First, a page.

Additive Manufacturing

MAY 2018

ADDITIVE MANUFACTURING is the magazine devoted to industrial applications of 3D printing and digital layering technology. We cover the promise and the challenges of this technology for making functional tooling and end-use production parts.

Issue link: https://am.epubxp.com/i/972465

Contents of this Issue

Navigation

Page 33 of 43

MAY 2018 Additive Manufacturing FEATURE / Production Tooling 32 ing investment for 3D printing might not be as high as they had assumed. Anaforian says just the cost difference between in-house and outsourced tooling proved sufficient for the first printer to pay for itself in seven months. And during these early months, he and others in the company grew accustomed to their slightly changed roles, he says. Senior Mechanical Engineer Jason Hennessy, who works remotely for the Oregon company from an office in Minnesota, now designs elaborate 3D-printed tools based on customer part data. Anaforian maintains the 3D printers and keeps them loaded with material—a new responsibility that is not all that difficult or even inconvenient, given that the machines run in a room near his office. And the one whose job has perhaps most significantly changed for the better is Process Engineer Victor Figueroa, who is now much less of a repairman and trouble- shooter for old tooling, and who now instead gets to be more of an inventor. A Custom Tool Saves Effort In his workroom, Figueroa showed me some of the tooling he has long maintained and repaired, and how 3D printing is making all this work easier. A 3D-printed mask that fits like a custom lid over a geometrically complex medical device housing replaced an assembly of machined components that previously allowed coating to sometimes slip through the seams. But far more difficult still was the rack of tooling for a frequently recurring small part, a component of a medical pump. Sheet metal guards were employed to mask each identi- cal piece at each of the pockets where these parts mounted, but Figueroa says there were several problems with this tooling. "To get the part mounted just right, so the sheet metal covered just the right portion of the part, the operator needed calipers," he says. Setup was therefore long. And over time, the sheet metal pieces got bent. "I'd fix them, but it was never per- fect." As a result, the masking differed from piece to piece. Plus, there was a potential quality problem: "The sheet metal could scratch the metal coating," he says. 3D printing will fix every one of these problems. The hard tooling using sheet metal is still in use for now, but as capacity permits on the 3D printers, this tooling will be replaced with masks that are designed to precisely match and mate with the part. In the new tooling solution, every mask will be identical, made from rugged polymer masks that will resist abuse. Setup will be simple, and the plastic masks will offer no threat if they happen to rub against parts that have just been coated. Perhaps the solution to date of which Figueroa is most proud is a spring-loaded tool for keeping the threaded holes free of coating on a medical-device housing component. In the past, covering and protecting the attachment holes for this part meant manually screwing a plug into each hole. Running a batch of these parts would mean screwing and unscrewing so many plugs that the employee's hand would fatigue. The new solution Figueroa helped devise (actually a team effort that went through four iterations before the team got the design right) takes the form of a custom clamp that covers four of this part's threaded holes with a simple squeeze of the tool. Two such custom tools mask each piece completely, replacing in just two clampings the masking that used to involve eight screwed and unscrewed plugs. As exemplified by this invention, PMT has now begun to explore possibilities in efficient masking that it would have never seen a practical way to realize prior to in-house 3D printing. Adam Anaforian shows the company's new preferred resource for making tooling. Two 3D printers making custom tools in-house (right in the office, in fact) have reduced the cost, delay and lack of design freedom associated with having tooling made externally. Take a Cue from the Queue Business is still growing for PMT: An increasing reliance on sensitive electronics and increased concern about their fidelity creates more of the sorts of opportunities the company was founded to address. And for much of the past year, in-house 3D printing has been crucial for keeping up. Indeed, the capability is already accepted and assumed. On the day I visited, a clustering of orders—various jobs from various sources that happened to come at once—had resulted in a backlog on the 3ntr machines. Tooling work queuing for 1,800 hours into the future put a brake on the speed by which jobs could be run and delivered. That tooling backlog is now considerably less, but the predicament made clear how far and how quickly additive manufacturing has advanced in this company. Not long ago, AM was the capability PMT wasn't sure it could justify. Now it has become a crucial factor able to affect the output and delivery of all the rest of the process.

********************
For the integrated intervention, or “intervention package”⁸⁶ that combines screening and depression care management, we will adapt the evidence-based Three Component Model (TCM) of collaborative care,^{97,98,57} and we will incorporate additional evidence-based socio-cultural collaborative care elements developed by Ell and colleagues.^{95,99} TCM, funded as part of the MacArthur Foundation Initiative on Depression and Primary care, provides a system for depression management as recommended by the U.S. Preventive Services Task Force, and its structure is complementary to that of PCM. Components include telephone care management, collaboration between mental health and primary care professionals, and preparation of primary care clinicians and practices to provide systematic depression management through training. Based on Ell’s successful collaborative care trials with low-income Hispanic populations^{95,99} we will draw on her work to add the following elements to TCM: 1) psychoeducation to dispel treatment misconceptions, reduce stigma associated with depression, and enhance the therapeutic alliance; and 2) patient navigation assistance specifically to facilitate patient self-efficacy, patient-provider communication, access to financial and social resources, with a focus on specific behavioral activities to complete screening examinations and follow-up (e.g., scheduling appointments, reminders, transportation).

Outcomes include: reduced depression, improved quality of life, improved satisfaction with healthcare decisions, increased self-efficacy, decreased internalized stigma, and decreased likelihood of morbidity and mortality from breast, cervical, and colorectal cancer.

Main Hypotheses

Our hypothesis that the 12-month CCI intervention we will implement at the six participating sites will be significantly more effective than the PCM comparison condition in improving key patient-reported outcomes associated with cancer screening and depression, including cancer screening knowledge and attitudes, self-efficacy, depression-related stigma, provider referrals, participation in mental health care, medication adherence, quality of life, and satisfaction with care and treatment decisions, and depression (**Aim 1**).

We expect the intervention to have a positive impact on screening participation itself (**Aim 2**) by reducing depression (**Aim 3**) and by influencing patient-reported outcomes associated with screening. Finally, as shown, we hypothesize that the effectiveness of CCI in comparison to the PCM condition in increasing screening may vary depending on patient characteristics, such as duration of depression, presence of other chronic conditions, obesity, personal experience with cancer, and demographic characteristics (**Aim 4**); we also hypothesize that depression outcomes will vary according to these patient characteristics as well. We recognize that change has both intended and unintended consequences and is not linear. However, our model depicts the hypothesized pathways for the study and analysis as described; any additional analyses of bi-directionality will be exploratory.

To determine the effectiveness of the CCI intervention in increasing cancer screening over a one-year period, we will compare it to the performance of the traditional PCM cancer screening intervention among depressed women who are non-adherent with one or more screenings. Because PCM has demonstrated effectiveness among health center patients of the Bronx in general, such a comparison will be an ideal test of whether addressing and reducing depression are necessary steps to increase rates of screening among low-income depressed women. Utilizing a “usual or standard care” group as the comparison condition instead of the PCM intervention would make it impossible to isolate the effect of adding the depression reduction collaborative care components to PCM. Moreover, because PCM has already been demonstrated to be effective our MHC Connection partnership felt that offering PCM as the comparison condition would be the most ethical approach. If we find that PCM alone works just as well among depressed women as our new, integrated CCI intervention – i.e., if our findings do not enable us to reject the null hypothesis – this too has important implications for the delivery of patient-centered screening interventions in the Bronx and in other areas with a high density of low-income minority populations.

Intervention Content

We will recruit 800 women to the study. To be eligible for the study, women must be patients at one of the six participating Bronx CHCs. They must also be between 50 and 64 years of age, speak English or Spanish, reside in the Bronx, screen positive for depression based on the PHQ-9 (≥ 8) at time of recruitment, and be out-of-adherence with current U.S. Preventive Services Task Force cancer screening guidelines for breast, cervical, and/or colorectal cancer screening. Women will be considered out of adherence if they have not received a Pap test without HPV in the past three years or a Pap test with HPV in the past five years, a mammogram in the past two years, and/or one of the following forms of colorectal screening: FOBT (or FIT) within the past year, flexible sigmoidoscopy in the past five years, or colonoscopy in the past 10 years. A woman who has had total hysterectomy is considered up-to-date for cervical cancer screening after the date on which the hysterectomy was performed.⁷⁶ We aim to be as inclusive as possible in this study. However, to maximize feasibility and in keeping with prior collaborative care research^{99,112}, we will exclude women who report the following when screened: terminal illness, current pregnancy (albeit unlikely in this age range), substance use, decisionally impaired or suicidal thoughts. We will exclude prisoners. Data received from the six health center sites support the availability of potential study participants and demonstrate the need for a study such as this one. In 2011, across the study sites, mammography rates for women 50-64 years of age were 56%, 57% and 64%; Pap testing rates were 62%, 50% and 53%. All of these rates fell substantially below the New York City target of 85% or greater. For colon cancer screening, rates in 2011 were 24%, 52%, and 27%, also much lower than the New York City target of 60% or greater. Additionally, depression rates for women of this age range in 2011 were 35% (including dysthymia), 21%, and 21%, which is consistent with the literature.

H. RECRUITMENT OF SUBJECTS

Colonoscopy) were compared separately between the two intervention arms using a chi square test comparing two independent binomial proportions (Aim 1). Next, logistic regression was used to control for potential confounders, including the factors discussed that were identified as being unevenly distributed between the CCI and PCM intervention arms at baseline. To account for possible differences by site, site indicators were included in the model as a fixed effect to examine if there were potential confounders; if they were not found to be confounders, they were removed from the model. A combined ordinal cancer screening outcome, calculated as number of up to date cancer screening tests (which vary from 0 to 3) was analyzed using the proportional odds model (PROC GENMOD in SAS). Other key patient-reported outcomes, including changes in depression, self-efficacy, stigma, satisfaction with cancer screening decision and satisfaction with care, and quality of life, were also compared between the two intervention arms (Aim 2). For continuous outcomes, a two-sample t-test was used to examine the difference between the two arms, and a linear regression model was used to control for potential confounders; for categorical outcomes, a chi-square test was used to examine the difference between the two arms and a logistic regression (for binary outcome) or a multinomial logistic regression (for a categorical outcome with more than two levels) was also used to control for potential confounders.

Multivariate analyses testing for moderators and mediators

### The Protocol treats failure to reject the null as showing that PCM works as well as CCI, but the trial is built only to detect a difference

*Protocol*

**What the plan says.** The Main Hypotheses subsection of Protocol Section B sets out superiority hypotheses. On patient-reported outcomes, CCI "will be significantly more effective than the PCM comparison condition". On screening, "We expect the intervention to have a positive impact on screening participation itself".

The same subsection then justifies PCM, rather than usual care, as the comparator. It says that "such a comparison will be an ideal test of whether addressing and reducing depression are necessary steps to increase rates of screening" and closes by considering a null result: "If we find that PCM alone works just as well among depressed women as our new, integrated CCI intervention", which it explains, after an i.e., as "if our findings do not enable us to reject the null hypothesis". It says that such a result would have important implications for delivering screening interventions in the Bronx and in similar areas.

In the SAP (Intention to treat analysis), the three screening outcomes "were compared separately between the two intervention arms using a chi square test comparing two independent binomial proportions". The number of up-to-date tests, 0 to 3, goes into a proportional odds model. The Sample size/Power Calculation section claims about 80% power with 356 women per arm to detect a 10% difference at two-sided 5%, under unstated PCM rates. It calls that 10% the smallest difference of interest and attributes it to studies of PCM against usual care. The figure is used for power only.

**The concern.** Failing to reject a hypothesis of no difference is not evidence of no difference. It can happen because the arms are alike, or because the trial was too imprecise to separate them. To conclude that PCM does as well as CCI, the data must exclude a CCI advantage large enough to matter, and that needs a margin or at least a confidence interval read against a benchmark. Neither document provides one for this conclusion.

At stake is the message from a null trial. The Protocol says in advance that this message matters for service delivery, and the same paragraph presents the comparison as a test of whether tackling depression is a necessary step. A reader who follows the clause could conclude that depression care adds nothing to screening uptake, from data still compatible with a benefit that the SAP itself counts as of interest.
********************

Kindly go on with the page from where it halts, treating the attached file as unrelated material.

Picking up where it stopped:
Articles in this issue

Archives of this issue

view archives of Additive Manufacturing - MAY 2018